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Student Fair Practices

This page features fair practices information about:

  • Nondiscrimination
  • Sex-Based Discrimination
  • LGBTQ+ Support
  • Nursing Parents Policy
Bullying Facts
  • 1 in 7 City Schools high school students and 1 in 3 City Schools middle school students reported having been bullied during the 2018-2019 school year. (Youth Risk Behavior Survey)
  • 1 in 7 City Schools high school students and 1 in 6 City Schools middle school students reported having been cyberbullied during the 2018-2019 school year. (Youth Risk Behavior Survey)
  • Nationally, more than 160,000 students skip school each day because of bullying, and
  • 1 in 10 students drop out because of bullying. (Dosomething.org)
  • Nationally, the most commonly reported type of bullying is verbal harassment (79%), followed by social harassment (50%), physical bullying (29%), and cyberbullying (25%). (Dosomething.org)
  • Unfortunately, not all students who are bullied actually report this to an adult, so it is probable that bullying is underreported.
  • 57% of bullying situations stop when a peer intervenes on behalf of the student being bullied. (Dosomething.org)
Nondiscrimination 

The EEO Unit is charged with preventing, investigating, and addressing acts of discrimination based on race, ethnicity, color, ancestry, national origin, religion, sex, sexual orientation, gender, gender identity, gender expression, marital status, pregnancy/parenting status, disability, veteran status, genetic information, age, or other legal or constitutionally protected attributes or affiliations against City Schools students, employees, and third parties.

Discriminatory acts are those that unlawfully subject a person—based on membership in one of the protected classes listed above—to exclusion from participation in, denial of the benefits of, or unfavorable differential treatment with respect to any educational program or activity of City Schools.

Baltimore City Public Schools (“City Schools”) is committed to promoting respect for and appreciation of the diverse religions, beliefs, and customs of all our students and their families. As part of that commitment, the EEO Unit is charged with reviewing religious accommodation requests to determine whether they meet the requirements of Title VI of the 1964 Civil Rights Act and other applicable legal standards. Critically, under the law, the religious belief must be bona fide and sincerely held, and the accommodation requested must be feasible and must not create unreasonable health and safety risks to other students and staff, as well the broader school community. Parents who wish to request a religious exemption from COVID-19 testing or vaccination (for student-athletes) on behalf of their child(ren) should send a letter or email to Jane Ehrenfeld (jehrenfeld@bcps.k12.md.us) explaining why your sincerely held religious belief prevents your child(ren) from being tested for or vaccinated against COVID-19.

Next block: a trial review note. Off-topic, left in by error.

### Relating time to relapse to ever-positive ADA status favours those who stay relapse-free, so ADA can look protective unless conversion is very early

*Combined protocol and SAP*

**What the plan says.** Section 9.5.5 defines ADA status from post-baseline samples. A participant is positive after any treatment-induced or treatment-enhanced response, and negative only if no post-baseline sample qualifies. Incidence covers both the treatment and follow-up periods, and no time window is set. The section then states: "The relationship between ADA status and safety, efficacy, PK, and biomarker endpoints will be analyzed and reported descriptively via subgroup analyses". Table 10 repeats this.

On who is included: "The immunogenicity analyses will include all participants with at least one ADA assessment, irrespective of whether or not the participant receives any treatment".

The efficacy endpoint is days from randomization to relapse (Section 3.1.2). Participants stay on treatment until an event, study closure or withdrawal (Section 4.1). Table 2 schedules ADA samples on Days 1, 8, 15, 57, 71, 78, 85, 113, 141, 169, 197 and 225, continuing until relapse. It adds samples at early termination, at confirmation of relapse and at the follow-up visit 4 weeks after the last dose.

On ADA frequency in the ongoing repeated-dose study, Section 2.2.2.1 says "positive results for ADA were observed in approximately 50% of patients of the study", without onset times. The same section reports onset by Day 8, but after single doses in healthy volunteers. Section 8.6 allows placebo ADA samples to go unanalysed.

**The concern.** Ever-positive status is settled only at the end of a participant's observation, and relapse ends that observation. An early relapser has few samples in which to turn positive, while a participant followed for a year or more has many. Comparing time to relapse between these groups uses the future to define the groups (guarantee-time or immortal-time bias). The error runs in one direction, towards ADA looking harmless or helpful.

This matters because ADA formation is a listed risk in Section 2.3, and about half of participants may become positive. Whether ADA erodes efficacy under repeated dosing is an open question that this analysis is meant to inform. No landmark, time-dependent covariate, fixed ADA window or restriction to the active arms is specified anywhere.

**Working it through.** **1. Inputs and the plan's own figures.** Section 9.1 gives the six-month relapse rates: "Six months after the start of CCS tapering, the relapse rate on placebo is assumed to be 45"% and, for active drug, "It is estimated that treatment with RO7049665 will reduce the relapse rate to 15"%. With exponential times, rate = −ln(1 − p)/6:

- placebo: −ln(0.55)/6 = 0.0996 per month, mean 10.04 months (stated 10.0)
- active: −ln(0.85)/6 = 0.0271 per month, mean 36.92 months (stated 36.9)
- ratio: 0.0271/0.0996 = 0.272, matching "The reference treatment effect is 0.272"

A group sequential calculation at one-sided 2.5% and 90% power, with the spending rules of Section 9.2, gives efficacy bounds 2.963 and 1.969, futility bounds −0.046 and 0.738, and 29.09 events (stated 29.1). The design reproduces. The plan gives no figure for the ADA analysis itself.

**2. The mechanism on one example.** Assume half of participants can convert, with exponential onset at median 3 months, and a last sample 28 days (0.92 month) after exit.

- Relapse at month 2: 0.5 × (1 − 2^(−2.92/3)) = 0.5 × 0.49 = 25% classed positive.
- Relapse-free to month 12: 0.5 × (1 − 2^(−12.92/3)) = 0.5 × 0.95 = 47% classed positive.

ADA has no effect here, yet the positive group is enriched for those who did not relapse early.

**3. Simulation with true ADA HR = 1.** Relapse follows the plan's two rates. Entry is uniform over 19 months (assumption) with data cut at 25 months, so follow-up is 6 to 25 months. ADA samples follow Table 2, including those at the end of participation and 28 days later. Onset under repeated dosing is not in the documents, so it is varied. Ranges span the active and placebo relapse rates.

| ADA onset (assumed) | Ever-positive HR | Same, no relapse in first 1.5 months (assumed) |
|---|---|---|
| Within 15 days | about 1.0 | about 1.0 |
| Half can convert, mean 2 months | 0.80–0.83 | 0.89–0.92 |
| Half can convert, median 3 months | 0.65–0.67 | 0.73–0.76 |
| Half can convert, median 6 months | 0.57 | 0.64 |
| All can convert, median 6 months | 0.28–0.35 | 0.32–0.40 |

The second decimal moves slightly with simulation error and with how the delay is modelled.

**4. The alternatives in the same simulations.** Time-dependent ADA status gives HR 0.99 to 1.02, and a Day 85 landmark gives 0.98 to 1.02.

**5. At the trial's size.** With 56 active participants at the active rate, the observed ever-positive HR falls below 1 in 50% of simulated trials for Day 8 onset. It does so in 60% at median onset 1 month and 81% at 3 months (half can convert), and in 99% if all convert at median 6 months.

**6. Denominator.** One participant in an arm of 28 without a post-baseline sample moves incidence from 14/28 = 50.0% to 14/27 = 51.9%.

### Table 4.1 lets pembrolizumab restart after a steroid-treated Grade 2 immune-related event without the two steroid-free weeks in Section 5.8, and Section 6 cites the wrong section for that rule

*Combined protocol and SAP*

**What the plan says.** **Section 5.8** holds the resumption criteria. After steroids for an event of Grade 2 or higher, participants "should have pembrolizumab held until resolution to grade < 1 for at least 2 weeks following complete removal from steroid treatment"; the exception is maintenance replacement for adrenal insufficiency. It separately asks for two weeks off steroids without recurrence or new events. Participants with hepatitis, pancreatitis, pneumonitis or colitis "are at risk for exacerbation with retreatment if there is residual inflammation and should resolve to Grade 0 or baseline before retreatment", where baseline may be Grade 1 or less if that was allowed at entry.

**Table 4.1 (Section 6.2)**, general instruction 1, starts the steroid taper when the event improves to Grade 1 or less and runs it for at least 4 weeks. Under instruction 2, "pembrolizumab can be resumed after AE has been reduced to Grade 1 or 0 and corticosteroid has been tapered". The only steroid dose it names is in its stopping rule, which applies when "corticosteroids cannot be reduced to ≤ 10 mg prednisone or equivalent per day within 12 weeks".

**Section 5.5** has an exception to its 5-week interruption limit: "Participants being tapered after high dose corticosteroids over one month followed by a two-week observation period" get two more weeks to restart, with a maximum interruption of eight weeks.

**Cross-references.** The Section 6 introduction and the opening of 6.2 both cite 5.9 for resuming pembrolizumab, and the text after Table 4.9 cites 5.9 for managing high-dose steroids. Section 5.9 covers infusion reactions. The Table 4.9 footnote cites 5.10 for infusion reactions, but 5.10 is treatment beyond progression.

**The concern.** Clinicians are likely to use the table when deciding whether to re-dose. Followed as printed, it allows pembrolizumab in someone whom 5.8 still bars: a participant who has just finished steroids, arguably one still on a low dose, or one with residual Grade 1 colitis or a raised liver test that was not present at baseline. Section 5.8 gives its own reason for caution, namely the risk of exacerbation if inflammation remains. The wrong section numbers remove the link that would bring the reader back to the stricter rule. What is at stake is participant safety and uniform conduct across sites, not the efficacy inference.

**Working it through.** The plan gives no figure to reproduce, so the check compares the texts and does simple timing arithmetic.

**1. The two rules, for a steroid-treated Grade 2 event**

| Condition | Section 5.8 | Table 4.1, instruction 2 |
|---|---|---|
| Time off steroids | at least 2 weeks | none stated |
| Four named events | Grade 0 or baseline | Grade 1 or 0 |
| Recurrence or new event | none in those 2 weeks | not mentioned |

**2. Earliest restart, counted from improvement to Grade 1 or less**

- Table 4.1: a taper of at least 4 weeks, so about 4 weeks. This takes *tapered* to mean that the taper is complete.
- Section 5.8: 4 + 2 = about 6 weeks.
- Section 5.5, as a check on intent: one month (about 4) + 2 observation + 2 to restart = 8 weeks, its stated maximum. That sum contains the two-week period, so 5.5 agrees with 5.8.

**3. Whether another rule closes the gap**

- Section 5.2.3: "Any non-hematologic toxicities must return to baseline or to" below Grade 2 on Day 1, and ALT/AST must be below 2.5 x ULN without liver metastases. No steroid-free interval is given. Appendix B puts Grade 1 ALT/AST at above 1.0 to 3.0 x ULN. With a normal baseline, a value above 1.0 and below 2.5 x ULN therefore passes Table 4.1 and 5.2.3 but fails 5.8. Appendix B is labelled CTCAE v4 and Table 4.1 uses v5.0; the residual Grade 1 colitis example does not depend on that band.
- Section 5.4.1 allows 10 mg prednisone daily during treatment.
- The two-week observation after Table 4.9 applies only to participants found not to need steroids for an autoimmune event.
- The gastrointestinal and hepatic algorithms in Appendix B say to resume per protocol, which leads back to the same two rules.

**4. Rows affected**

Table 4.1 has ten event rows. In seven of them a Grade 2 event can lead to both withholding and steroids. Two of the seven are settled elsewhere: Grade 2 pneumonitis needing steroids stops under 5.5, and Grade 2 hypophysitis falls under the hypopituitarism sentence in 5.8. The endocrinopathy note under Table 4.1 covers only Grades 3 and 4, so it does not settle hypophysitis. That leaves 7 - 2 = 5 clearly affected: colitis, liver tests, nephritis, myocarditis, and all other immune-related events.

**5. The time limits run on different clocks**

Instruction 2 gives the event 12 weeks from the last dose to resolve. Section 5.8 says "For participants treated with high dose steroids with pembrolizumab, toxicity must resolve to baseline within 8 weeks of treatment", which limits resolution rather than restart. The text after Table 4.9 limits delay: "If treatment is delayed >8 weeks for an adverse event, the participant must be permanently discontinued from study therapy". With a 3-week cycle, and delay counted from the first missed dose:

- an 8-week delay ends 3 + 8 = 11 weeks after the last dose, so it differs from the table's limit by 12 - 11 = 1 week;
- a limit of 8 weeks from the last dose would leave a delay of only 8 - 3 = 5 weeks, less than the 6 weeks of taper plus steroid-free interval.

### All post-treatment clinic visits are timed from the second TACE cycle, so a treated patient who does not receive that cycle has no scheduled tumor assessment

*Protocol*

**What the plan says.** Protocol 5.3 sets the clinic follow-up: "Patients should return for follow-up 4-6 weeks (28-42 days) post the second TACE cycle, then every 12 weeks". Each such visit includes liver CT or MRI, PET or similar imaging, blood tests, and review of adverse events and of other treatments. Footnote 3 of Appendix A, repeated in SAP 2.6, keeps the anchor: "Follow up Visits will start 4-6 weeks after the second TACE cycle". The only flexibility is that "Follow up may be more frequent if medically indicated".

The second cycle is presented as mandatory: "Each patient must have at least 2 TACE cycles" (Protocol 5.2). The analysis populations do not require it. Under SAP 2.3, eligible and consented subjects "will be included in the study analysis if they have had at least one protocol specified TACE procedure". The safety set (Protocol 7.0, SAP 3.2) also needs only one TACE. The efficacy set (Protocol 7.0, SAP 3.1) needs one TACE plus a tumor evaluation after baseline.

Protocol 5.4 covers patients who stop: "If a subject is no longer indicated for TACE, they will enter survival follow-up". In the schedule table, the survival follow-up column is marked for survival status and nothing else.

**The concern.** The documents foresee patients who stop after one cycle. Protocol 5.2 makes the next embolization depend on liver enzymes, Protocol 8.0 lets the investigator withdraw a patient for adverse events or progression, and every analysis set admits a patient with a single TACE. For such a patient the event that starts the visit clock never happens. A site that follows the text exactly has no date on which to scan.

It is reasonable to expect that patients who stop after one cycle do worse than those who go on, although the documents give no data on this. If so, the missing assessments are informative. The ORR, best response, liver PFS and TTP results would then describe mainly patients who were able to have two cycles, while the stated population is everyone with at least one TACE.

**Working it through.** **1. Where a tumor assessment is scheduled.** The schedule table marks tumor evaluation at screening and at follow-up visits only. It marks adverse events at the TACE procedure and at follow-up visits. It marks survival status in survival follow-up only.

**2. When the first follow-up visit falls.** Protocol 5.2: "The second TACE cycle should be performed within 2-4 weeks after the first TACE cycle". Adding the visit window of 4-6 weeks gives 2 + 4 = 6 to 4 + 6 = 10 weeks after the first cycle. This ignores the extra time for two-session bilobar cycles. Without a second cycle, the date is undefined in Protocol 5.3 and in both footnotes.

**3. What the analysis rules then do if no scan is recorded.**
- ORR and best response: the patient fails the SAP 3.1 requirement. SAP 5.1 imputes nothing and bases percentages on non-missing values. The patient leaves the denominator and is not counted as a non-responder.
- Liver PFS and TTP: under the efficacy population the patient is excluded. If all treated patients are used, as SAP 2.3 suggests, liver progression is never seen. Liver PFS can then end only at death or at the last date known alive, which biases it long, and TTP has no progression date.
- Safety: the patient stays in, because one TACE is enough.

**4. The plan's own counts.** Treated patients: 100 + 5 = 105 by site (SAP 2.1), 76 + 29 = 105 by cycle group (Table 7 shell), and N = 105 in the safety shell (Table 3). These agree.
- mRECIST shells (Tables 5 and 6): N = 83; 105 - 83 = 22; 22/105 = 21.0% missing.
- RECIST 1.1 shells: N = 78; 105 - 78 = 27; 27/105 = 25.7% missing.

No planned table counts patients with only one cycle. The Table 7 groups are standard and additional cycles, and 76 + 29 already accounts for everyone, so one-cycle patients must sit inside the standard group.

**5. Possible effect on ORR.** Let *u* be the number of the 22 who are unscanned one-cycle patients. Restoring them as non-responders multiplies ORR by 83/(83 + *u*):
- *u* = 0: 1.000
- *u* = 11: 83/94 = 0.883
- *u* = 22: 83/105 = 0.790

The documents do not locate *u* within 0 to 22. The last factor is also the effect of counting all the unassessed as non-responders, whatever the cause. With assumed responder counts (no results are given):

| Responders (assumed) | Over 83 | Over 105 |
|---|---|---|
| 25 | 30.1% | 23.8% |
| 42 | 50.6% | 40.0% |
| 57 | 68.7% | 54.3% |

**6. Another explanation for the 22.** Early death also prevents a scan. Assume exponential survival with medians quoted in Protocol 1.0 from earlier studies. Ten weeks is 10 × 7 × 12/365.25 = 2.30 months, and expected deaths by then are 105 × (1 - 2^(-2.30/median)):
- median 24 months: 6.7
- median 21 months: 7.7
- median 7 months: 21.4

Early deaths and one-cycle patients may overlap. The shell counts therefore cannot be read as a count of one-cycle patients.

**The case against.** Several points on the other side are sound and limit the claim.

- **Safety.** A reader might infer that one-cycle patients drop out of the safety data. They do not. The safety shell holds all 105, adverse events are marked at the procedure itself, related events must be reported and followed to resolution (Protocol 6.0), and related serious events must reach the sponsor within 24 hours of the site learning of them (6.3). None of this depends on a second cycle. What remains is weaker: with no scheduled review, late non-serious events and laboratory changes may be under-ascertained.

Discrimination can also include bullying, harassment, or intimidation.

Maryland State law sets out a four-part test for determining whether a situation involves bullying, harassment, or intimidation:

Part I requires, “Intentional conduct, including verbal, physical, or written conduct or an intentional electronic communication.”

AND

Part II requires that the intentional conduct, “creates a hostile educational environment by substantially interfering with a student’s educational benefits, opportunities, or performance, or with a student’s physical or psychological well-being.”

AND

Part III requires that the intentional conduct is:

  1. motivated by an individual’s actual or perceived race, ethnicity, color, ancestry, national origin, religion, sex, sexual orientation, gender, gender identity, gender expression, marital status, pregnancy/parenting status, disability, veteran status, genetic information, age, or other legally or constitutionally protected attributes or affiliations;

 OR

  1. sexual in nature, including descriptions or depictions of a student with the student’s intimate parts exposed or while engaged in an act of sexual contact;

OR

  1. threatening or seriously intimidating.

AND

Part IV requires that the intentional conduct either-

  1. occurs on school property, at a school activity or event, or on a school bus;

OR

  1. substantially disrupts the orderly operation of a school.

If you believe you have been the victim of bullying, harassment, or intimidation, visit City Schools’ bullying website

You can also fill out this form online or on paper. It's also available in Spanish.

If you believe you have been the victim of any other form of discrimination, please fill out this form and submit it to your principal or school counselor.

Related Board Policies and Administrative Regulations:
JBA, JBB-RA, JICK, JICK-RA, JBB, JBB-RA

Sex-Based Discrimination

What is sex-based discrimination?